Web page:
West Nile Outbreak
West Nile Outbreak
Cases of West Nile virus have spiked dramatically this year, and the numbers rose dramatically in just one week. In mid August, there were 693 reported cases for the year. By August 30, 1,590 cases were documented, with 66 people dead as a result.
According to the Centers for Disease Control (CDC), about half of the West Nile cases reported were serious, but they also note that the disease is difficult to track. About 80% of victims have mild or no symptoms, and the virus incubates for two weeks, so it can be difficult to connect the mosquito bite to the illness.
Typically, West Nile cases peak about the middle of August, then taper off sharply through September and end in October. That hasn’t been the case this year. The numbers continued to rise long after they should have dropped off, much like the outbreaks in 2002 and 2003 which ended in thousands of severe cases and nearly 300 deaths in each year.
Symptoms of West Nile
Many people have no symptoms, but symptoms in more serious cases can include headaches, body aches, fever, nausea, swollen glands, and occasionally a rash on the midsection. Severe cases progress to neck pain, loss of vision, numbness, seizures, vomiting, paralysis, coma, and death.
Most at risk
Like most viral illnesses, West Nile is most dangerous to young children and the elderly, to people whose immune systems are compromised, and those who have underlying health issues. But the CDC cautions that anyone can contract West Nile, regardless of age or health.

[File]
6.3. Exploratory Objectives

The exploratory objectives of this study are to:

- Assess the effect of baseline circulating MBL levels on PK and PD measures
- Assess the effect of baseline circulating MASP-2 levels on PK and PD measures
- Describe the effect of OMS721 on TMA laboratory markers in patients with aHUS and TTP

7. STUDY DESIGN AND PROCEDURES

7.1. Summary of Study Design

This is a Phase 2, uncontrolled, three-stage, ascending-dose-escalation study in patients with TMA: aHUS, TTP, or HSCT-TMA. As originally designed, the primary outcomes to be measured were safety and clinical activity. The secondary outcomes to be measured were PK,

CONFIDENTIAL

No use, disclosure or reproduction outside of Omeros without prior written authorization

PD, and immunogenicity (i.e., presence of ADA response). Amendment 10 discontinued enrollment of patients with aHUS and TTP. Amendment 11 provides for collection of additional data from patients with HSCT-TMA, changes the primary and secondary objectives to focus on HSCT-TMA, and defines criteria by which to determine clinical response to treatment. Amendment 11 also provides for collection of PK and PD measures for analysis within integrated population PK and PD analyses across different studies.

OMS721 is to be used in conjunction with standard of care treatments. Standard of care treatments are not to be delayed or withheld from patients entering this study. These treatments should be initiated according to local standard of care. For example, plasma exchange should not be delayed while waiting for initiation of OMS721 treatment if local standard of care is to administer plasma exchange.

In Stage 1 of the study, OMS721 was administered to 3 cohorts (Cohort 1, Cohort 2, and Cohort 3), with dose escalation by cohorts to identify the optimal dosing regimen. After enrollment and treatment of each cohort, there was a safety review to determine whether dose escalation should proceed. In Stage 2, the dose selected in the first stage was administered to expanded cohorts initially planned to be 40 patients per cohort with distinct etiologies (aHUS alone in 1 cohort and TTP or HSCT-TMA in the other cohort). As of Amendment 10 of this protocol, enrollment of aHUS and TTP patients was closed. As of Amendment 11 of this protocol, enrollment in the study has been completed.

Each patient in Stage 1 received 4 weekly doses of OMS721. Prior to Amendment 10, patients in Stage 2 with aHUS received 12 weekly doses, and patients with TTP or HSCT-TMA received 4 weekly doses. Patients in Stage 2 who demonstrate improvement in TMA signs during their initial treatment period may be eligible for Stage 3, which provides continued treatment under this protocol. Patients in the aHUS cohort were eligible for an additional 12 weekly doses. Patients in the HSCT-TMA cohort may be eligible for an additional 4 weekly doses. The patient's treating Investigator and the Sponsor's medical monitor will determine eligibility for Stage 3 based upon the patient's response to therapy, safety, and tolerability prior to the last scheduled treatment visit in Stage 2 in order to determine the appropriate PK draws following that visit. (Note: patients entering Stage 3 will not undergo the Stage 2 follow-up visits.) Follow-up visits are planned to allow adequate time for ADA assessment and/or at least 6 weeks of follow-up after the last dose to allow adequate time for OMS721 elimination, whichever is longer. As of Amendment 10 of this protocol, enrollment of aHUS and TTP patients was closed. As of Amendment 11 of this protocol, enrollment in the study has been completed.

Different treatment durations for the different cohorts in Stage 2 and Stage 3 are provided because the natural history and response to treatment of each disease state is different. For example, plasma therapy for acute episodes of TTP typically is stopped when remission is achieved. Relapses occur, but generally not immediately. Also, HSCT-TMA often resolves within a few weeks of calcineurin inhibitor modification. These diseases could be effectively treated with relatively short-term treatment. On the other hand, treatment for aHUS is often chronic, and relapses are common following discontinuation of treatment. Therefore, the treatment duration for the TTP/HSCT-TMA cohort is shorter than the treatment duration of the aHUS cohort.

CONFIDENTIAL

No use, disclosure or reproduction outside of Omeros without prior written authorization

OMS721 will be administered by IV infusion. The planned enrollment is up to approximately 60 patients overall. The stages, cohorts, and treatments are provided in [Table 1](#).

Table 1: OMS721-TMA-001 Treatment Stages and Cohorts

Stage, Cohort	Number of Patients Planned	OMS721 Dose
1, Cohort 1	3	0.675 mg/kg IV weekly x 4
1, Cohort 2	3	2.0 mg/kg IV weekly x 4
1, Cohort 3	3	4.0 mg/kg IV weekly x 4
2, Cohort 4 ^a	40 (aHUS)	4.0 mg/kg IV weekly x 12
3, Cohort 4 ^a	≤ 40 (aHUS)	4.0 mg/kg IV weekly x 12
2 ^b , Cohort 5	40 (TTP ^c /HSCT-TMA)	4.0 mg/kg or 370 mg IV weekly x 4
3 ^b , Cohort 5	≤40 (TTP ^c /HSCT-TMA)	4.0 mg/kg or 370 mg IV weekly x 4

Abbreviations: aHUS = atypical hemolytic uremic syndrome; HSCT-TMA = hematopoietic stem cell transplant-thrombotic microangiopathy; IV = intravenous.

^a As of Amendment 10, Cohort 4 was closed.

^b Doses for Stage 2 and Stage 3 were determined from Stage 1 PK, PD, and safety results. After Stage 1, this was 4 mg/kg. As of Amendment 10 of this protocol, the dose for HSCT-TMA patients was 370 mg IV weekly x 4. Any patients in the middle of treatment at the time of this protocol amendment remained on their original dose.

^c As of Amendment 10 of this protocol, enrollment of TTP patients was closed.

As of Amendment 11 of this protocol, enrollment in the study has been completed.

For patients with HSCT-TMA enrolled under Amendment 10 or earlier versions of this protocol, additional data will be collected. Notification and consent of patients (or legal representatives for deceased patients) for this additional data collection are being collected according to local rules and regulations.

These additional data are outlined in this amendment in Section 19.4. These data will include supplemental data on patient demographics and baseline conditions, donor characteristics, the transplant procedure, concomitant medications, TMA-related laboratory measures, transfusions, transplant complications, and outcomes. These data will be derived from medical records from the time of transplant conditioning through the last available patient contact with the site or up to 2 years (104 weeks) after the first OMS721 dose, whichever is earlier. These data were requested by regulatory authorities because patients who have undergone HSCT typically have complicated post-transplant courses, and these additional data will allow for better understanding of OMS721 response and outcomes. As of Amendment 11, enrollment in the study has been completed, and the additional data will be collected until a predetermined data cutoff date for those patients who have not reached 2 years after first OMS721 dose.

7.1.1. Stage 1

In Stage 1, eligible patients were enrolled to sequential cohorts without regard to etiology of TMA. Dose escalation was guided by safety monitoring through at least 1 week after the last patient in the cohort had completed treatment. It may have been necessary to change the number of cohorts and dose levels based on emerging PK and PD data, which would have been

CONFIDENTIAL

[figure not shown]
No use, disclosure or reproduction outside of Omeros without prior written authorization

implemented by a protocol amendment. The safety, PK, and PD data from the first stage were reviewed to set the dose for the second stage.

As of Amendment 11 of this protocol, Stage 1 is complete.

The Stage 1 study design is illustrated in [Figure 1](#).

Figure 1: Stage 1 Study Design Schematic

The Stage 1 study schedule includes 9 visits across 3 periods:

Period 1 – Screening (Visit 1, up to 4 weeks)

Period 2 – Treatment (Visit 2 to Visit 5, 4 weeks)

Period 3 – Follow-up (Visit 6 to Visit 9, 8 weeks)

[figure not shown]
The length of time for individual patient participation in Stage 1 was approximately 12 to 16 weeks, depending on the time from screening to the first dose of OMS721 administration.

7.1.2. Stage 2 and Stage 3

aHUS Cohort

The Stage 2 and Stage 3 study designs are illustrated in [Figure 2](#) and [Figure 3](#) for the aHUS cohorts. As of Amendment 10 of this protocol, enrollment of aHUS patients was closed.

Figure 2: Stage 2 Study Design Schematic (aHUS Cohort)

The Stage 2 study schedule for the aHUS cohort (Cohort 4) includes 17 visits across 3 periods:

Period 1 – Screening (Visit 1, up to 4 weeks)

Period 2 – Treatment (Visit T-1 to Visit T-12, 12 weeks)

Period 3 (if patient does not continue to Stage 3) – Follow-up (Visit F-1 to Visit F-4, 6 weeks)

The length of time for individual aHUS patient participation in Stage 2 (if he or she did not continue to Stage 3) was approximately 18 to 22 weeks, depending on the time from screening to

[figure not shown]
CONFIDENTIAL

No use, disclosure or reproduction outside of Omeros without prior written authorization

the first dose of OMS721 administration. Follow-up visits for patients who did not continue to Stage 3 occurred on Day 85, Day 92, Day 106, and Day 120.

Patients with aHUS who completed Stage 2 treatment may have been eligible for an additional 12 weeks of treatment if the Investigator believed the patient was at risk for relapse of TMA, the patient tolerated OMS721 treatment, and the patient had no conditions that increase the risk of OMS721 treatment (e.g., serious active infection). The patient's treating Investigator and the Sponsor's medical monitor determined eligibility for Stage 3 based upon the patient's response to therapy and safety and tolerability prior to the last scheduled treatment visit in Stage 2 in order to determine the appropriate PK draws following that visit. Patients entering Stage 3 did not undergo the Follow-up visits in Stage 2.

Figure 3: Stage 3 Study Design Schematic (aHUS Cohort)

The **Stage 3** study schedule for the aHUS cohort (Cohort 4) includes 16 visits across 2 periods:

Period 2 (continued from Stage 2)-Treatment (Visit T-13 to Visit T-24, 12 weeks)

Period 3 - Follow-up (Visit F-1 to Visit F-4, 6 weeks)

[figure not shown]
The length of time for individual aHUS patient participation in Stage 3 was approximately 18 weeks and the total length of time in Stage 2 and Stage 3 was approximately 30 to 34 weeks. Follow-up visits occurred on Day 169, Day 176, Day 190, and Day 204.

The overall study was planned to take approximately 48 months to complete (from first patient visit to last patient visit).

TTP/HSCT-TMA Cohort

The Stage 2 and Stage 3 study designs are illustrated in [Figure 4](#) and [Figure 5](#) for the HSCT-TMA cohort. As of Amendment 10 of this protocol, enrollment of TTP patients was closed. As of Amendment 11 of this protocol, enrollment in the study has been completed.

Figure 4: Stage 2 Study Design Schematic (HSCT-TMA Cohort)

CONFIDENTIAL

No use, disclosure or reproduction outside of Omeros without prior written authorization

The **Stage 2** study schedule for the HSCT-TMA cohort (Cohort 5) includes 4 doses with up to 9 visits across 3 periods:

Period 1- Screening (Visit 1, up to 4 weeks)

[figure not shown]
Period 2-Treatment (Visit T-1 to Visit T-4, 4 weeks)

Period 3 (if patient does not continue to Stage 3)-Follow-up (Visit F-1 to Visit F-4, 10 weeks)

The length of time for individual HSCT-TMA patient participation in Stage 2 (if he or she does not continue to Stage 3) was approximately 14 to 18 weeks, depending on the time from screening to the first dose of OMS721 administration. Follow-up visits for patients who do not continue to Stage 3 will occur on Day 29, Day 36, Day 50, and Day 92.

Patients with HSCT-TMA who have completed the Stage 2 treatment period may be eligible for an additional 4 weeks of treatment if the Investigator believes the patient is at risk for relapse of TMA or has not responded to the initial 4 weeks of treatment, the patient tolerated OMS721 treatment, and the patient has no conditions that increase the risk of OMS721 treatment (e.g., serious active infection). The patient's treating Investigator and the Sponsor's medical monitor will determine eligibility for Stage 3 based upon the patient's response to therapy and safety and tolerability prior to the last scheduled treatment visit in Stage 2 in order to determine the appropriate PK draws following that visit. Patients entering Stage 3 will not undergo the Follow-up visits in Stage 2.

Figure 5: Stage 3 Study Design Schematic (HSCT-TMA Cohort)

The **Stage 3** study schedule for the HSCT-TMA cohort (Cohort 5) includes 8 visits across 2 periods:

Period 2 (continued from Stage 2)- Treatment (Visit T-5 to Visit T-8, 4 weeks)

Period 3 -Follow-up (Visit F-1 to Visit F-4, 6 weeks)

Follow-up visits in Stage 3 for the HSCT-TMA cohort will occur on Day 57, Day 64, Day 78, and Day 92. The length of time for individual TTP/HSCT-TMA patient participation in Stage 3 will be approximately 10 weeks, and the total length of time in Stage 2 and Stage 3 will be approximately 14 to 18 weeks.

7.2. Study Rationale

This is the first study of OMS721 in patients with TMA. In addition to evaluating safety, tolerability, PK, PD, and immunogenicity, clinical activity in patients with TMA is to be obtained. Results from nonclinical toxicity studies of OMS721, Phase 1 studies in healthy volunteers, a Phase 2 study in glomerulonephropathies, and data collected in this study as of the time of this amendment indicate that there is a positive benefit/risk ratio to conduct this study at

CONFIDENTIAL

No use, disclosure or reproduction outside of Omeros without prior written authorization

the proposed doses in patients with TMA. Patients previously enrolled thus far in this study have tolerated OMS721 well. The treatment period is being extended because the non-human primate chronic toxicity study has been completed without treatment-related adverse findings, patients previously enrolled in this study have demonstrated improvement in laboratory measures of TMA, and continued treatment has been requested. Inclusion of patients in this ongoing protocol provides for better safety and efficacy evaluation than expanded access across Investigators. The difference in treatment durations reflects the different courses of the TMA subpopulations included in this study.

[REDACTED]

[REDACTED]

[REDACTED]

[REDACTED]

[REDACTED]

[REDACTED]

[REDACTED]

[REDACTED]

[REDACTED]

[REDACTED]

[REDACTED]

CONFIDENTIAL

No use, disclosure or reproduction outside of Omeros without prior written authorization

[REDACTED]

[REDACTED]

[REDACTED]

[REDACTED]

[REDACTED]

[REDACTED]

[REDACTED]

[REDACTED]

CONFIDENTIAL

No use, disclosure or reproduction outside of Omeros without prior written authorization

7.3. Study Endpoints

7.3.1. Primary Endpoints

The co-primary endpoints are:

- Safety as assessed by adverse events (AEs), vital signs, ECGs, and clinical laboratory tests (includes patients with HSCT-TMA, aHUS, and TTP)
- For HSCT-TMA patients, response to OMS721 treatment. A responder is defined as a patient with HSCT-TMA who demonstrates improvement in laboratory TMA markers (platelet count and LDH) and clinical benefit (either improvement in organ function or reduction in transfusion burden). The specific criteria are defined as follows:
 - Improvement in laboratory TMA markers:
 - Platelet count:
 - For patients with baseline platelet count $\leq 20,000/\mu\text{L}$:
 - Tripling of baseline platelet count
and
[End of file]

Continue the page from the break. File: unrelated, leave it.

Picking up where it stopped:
States with outbreaks
In short – all of them. The only states that have reported no cases this year are Nevada, Hawaii, and Alaska. Texas has been hardest hit by far, reporting almost half of all the cases in the U.S. Here’s a CDC listing of West Nile statistics by state.
Scientists have noted global warming as a likely contributing factor, but there are many other things to consider. The economy may play a major role. Home foreclosures often result in standing water – pools left unattended, empty planters, or trash left behind by previous owners to collect rainwater. And then there are government cutbacks, where severe budget cuts often result in fewer services, including mosquito control.
It’s important that we pharmacists are able to recognize symptoms that may be more serious than flu or other viral infections, and talk to our customers about seeing a doctor, especially when a highly contagious disease like West Nile is on the rise. Would you know West Nile if it walked into your store looking for flu medicine? And more importantly, if someone comes in to ask for advice, would you ask the right questions?